Understanding startup valuations

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Understanding startup valuations
A startup’s “valuation” is how the price per share is determined. Here’s an oversimplified example: if a startup has a valuation of $1 million, and you invest $100,000, you are acquiring an interest of roughly 10% of the company.
Today we’re going to explore how startup valuations are determined. Unlike mature publicly traded companies, an early-stage company’s valuation usually isn’t determined by its earnings or dividend yield.
Young startups are valued according to their estimated potential. Here are a few of the most common factors used by venture capitalists to figure out a valuation.
• Traction (progress made)
• Growth rate
• Founders’ previous track record
• Team strength
• Industry growth rate
• Comparable deals
The stronger these factors are, the higher the startup’s valuation can be.
Valuations are a compromise
New startup investors often assume that the lower the valuation, the better. And new founder(s) often assume that the higher valuation they can raise money at, the better. But it’s not that simple. Setting a fair valuation is important for everyone involved.
Surprisingly, it’s often not in an investor’s best interest to invest at a “cheap” valuation. If the founders only own 5% of the company after a few rounds of funding, they may lose interest or motivation. Ideally the founder(s) should be strongly incentivized to grow the business, and the strongest incentive is owning a big chunk of it.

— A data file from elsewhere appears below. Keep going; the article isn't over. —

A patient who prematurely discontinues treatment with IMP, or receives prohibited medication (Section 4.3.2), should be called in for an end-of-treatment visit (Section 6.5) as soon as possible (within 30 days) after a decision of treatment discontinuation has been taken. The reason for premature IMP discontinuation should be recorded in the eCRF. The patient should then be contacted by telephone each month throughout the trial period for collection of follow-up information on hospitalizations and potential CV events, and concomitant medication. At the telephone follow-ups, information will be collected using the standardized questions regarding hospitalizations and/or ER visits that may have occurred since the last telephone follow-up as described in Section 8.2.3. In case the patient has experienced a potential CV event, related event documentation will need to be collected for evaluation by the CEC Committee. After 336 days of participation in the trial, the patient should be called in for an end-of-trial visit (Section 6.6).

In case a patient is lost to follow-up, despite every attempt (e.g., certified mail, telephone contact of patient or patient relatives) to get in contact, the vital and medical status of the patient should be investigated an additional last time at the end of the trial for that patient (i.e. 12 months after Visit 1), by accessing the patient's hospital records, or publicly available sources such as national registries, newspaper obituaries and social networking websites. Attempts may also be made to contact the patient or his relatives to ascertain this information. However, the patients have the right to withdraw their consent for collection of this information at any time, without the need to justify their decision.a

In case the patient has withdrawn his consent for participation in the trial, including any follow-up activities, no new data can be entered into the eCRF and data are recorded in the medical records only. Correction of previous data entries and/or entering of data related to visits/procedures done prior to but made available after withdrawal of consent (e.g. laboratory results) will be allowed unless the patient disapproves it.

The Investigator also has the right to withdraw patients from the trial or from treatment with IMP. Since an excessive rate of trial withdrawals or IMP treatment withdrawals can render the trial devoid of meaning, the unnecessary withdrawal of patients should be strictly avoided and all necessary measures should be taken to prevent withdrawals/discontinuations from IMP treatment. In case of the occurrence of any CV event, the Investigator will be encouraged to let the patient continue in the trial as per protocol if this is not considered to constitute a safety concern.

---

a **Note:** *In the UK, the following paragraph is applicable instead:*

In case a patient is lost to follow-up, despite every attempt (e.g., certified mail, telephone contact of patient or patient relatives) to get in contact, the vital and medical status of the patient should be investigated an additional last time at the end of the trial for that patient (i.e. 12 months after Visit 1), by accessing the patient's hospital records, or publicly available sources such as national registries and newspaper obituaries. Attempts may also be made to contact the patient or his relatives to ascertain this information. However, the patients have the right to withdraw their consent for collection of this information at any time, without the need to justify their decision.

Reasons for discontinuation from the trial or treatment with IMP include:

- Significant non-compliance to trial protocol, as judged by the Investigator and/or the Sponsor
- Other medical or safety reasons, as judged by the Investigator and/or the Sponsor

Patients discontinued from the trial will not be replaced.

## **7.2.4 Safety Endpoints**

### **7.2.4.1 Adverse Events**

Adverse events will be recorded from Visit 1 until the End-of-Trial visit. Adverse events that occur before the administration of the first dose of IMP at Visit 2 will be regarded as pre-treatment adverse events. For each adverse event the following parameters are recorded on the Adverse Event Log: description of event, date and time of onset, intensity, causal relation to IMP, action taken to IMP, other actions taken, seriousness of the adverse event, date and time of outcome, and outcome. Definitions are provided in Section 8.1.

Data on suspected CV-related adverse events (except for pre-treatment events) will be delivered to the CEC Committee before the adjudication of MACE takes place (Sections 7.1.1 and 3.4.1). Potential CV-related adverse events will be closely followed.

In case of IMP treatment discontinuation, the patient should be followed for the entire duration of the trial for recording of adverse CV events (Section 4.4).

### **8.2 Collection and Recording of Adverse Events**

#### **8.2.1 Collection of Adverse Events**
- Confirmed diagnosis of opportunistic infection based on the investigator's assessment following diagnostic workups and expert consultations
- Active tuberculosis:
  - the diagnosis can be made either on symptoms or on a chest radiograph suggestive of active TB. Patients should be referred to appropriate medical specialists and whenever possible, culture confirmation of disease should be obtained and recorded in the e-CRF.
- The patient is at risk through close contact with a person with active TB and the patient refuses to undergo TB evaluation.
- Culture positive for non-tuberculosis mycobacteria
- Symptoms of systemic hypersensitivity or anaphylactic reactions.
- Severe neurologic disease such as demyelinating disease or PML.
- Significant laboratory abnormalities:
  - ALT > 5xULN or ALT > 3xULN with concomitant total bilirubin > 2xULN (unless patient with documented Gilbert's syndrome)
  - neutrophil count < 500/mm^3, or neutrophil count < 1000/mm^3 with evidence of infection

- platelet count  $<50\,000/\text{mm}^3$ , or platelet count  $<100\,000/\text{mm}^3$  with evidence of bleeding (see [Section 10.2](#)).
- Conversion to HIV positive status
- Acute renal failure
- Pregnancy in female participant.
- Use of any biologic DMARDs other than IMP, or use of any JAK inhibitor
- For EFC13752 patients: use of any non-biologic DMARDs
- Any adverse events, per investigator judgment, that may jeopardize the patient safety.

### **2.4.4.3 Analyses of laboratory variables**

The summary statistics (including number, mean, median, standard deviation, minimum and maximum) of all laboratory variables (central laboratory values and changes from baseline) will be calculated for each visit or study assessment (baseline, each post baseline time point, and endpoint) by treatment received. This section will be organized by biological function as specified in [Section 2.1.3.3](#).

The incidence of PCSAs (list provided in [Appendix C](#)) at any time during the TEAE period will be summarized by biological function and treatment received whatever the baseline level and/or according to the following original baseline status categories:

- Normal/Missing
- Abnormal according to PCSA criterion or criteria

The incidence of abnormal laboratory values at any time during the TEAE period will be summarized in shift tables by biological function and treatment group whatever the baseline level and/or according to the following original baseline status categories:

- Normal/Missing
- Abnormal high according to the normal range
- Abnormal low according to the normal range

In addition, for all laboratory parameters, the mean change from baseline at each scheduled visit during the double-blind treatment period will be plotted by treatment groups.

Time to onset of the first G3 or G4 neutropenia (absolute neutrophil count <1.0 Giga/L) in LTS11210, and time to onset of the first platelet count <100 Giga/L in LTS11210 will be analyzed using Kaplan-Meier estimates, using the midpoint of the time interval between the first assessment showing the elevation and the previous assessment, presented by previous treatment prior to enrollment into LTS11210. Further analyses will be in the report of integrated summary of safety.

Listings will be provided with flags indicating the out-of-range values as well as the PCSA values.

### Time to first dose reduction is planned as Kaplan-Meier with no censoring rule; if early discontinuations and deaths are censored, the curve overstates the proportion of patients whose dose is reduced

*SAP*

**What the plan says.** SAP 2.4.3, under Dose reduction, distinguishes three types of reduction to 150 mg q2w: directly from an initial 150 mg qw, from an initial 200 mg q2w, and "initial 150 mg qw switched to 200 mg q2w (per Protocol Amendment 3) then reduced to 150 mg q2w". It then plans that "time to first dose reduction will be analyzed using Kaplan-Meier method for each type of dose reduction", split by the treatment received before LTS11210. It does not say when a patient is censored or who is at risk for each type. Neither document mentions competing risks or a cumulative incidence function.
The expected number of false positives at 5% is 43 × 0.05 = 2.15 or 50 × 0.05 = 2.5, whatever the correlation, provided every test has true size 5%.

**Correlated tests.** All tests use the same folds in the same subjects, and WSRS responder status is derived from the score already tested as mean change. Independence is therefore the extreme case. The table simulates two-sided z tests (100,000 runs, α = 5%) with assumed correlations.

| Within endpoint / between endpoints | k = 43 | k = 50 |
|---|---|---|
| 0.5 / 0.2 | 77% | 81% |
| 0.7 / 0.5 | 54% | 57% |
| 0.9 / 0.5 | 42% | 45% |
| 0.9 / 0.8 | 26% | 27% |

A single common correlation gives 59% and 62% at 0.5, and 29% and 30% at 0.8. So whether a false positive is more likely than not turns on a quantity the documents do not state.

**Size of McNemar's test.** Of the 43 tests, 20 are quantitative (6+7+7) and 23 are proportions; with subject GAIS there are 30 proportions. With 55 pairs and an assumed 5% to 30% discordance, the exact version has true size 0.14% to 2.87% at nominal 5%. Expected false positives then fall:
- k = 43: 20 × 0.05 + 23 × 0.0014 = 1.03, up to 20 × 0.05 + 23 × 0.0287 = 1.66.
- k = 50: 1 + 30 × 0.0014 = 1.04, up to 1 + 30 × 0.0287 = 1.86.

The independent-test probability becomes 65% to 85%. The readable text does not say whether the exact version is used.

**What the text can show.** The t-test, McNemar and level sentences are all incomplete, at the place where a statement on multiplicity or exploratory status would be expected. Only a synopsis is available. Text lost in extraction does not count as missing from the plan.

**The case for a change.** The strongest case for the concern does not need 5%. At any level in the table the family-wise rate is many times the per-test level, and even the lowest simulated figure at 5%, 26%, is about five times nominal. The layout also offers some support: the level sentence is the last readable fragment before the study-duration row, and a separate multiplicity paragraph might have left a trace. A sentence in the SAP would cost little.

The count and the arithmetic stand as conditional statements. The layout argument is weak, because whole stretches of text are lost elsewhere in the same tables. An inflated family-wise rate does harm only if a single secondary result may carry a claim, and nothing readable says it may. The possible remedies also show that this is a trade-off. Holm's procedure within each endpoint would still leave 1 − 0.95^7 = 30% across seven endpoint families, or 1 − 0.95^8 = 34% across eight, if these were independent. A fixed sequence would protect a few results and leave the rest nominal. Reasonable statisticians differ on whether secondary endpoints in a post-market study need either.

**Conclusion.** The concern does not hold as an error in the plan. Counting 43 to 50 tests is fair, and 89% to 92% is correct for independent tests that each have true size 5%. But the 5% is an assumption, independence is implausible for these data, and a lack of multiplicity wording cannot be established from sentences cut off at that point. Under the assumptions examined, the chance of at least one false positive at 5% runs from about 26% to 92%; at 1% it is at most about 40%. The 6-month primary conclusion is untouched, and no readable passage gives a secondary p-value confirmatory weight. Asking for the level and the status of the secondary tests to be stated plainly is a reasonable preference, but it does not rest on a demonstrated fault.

If the price is too low, the founders also may not have enough stock options to reward key employees with. At a startup, there are only so many stock options to go around. When investors own too much of a company, this can lead to a shortage of equity for founders and key employees. So as strange as it may seem, investing at too “cheap” of a valuation can actually be a bad thing.
On the flip side, it isn’t in a founder’s interest to have the valuation of their company set too high. If the price turns out to be too optimistic, this can be devastating to a startup. It sets the expectations very high. When it comes time to raise their next round of funding, they often won’t be able to do so. Their previous investors may feel like they got a raw deal.
And if they do manage to raise capital, the company may have to do a “down round” (a funding round where the price goes down from the previous one). Down rounds can hurt morale, so many investors avoid these situations. So setting the valuation of a company very high isn’t in the founder or the investor’s best interest.
Ultimately it’s in everyone’s best interest to find a price (valuation) that is fair. The goal is to find a price that incentivizes both investors and founders, and will allow the founders to reward stock options to their key hires in the future.
Here at Republic, we do our best to ensure that valuation caps are set fairly, and we’ve rejected many companies due to unrealistically high valuations.
Take a look at the 52 companies currently raising on our platform. You may see their valuations in a more nuanced way after reading this article.
Startup investing through an IRA
If you missed our newsletter last week, we explained how it’s now possible to invest in private startups through an IRA (individual retirement account).
We listed three companies who offer self-directed IRA services which can invest in startups. They are:
• AltoIRA
• RocketDollar
• New Direction Trust Company
You can read the full article, “Investing in startups through an IRA” on our blog.

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